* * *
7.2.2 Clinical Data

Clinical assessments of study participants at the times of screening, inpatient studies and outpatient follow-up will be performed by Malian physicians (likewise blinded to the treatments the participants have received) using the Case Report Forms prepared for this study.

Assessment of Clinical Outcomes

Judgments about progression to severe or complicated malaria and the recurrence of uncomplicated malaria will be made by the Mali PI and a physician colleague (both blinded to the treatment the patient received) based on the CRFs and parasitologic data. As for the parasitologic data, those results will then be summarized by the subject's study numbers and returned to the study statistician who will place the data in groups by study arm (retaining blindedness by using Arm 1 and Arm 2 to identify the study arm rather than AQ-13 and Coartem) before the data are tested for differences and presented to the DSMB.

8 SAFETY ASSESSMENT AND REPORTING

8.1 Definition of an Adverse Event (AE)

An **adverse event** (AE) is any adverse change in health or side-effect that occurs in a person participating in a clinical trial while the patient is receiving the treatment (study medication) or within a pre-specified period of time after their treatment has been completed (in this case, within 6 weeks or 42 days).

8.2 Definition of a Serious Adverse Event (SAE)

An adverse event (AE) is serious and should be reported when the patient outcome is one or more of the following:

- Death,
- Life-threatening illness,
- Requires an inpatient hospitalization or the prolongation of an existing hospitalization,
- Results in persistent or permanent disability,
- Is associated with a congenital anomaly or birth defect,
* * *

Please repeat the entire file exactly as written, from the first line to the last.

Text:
7.2.2 Clinical Data

Clinical assessments of study participants at the times of screening, inpatient studies and outpatient follow-up will be performed by Malian physicians (likewise blinded to the treatments the participants have received) using the Case Report Forms prepared for this study.

Assessment of Clinical Outcomes

Judgments about progression to severe or complicated malaria and the recurrence of uncomplicated malaria will be made by the Mali PI and a physician colleague (both blinded to the treatment the patient received) based on the CRFs and parasitologic data. As for the parasitologic data, those results will then be summarized by the subject's study numbers and returned to the study statistician who will place the data in groups by study arm (retaining blindedness by using Arm 1 and Arm 2 to identify the study arm rather than AQ-13 and Coartem) before the data are tested for differences and presented to the DSMB.

8 SAFETY ASSESSMENT AND REPORTING

8.1 Definition of an Adverse Event (AE)

An **adverse event** (AE) is any adverse change in health or side-effect that occurs in a person participating in a clinical trial while the patient is receiving the treatment (study medication) or within a pre-specified period of time after their treatment has been completed (in this case, within 6 weeks or 42 days).

8.2 Definition of a Serious Adverse Event (SAE)

An adverse event (AE) is serious and should be reported when the patient outcome is one or more of the following:

- Death,
- Life-threatening illness,
- Requires an inpatient hospitalization or the prolongation of an existing hospitalization,
- Results in persistent or permanent disability,
- Is associated with a congenital anomaly or birth defect,